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The Judge in the Light Tobacco Case

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The Judge in the Light Tobacco Case


The Judge in the Light Tobacco Case

The Judge in the Light Tobacco Case

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  • <iframe src="" width="100%" height="290" frameborder="0" scrolling="no" title="NPR embedded audio player">
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Melissa Block talks with Tom Perrotta, staff reporter for the New York Law Journal, about U.S. District Judge Jack Weinstein, who is the presiding judge on the class action lawsuit involving "light" cigarettes.


The federal judge who ruled today in this tobacco case has a long history with class action cases and mass tort litigation. U.S. District Judge Jack Weinstein was appointed to the bench in 1967 by President Johnson. He's presided over cases involving the defoliant Agent Orange, asbestos, the anti-miscarriage drug DES, and gun makers.

Reporter Tom Perrotta of the New York Law Journal has been following this case and others before John Weinstein. I asked him why the judge is considered a pioneer in this area of the law.

Mr. TOM PERROTTA (Reporter, New York Law Journal): Well, I think the thing that's most interesting is that he never believes that - or very rarely if ever believes - that a court can't approach a complex problem that's presented in a class-action lawsuit. He very much believes that the system of law is capable of handling things, and he won't undersell the role of a jury.

He doesn't believe that, you know, something is too complicated for them. If tried properly and if handled correctly, they can come to conclusions about whether people were smoking light cigarettes - as it is in this case - you know, should've suspected that those cigarettes were equally as bad for them or that they can decide which members of this class actually belong in the suit and which ones don't.

BLOCK: At the same time, you wrote that in a hearing on this case earlier this month, he was skeptical about whether this could be considered a true class, and he had a lot of questions about how you would figure out damages, it sounds like.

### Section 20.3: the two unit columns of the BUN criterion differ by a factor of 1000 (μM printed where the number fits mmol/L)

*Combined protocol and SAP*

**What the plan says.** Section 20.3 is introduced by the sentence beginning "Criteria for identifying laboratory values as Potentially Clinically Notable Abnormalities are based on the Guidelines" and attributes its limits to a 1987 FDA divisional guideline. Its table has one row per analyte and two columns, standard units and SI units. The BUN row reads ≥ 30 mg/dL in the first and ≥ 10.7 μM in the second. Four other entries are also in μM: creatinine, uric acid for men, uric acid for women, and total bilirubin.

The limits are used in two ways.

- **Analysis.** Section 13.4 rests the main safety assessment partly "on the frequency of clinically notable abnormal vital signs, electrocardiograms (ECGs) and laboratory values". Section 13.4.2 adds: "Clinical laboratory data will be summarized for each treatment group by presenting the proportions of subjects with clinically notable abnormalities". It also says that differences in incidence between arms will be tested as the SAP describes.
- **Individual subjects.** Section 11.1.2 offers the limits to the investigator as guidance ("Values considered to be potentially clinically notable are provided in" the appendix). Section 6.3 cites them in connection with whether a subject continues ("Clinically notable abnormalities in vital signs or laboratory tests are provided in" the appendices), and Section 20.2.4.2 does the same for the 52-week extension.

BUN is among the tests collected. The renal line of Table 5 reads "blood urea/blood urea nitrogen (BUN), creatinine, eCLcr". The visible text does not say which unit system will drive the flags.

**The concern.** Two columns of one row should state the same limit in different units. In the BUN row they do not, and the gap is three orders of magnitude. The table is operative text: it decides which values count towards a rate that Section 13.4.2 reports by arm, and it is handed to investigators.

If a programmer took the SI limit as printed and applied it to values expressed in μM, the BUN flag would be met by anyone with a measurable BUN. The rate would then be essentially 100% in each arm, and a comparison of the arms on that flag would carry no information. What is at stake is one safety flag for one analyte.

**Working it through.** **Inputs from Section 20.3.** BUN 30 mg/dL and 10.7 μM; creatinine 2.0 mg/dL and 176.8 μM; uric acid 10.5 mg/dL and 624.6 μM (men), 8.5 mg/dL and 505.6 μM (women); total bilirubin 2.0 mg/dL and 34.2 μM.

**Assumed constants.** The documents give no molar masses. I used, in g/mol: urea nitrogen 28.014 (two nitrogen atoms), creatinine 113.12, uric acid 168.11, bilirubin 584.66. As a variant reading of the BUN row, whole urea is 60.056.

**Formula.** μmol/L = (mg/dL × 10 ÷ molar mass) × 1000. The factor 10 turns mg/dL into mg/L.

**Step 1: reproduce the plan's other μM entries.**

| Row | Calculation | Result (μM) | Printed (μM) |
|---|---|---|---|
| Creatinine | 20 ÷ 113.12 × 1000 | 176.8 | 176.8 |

Mr. PERROTTA: I think that's vintage Weinstein, from what I've come to learn over the years. He asks a lot of questions, and he's difficult to read in the sense that you'll think he's very skeptical about something, but he's maybe just sort of in his mind ironing out, you know, a final few details.

BLOCK: And in this cigarette case, at this hearing, what were his concerns about the questions that he wanted to be able to put before the jury or the information that he wanted the jury to have?

Mr. PERROTTA: Several concerns, as far as the plaintiffs' theory. One is that I believe there's a study that the plaintiffs have that suggests that 90 percent of light cigarette smokers started smoking or smoked light cigarettes because they thought they were less risky than regular cigarettes. He doubted that the number would be that high.

He was also concerned with how you value the damages, but he's decided that, you know, the jury is the ultimate system for sort of figuring this out.

BLOCK: Just Weinstein has come in for a lot of criticism over the years that he's a classic liberal activist judge who stretches the law in favor of plaintiffs. What have you heard from lawyers as they talk about arguing before him and how he's ruled?

Mr. PERROTTA: I think you do hear a lot of that from lawyers, especially from the defendants' side. The one thing that I find interesting about Judge Weinstein is that as much as you do hear that, you never hear anyone call him some sort of political hack or something like that. There is a lot of respect for him despite all that.

He's widely known as a very intelligent, very hard working man. He's 84 years old now, and he works as hard or harder as any judge in this building, even though he's on senior status, which is technically supposed to give you less work, if you're a senior judge. But he doesn't see it that way.

And you know, and I think even his - people who are supporters of him and appreciate his works will say to you, you know, he does bend the law, but bending the law is something that everybody does, and he's bending it in the hope of finding, you know, a resolution to a case that involves a lot of pain and anger or some sort of social problem. It's a means to an end for him, and he does get reversed more than other judges get reversed who are at this level.

BLOCK: He does?

Mr. PERROTTA: He does, definitely.

BLOCK: Before the 2nd Circuit Court of Appeals.

Mr. PERROTTA: Second Circuit, yes.

BLOCK: I read something that Judge Weinstein said in an interview 15 years ago with the New York Times. They were asking about his judicial philosophy. He said I prefer that the law be protective of those who otherwise would be without the power to protect themselves. Is that the kind of language that you hear echoed in his writings from the bench?

Mr. PERROTTA: I think so. I think the law can be a very powerful thing for the powerless, and he knows that, and I think he's willing to at least consider if, you know, a courtroom is the right place for those people to air their grievances and receive something in return for them, some sort of reparations, if necessary.

BLOCK: Tom Perrotta, thanks very much.

Mr. PERROTTA: Thank you so much for your time.

BLOCK: Tom Perrotta is a reporter with the New York Law Journal.

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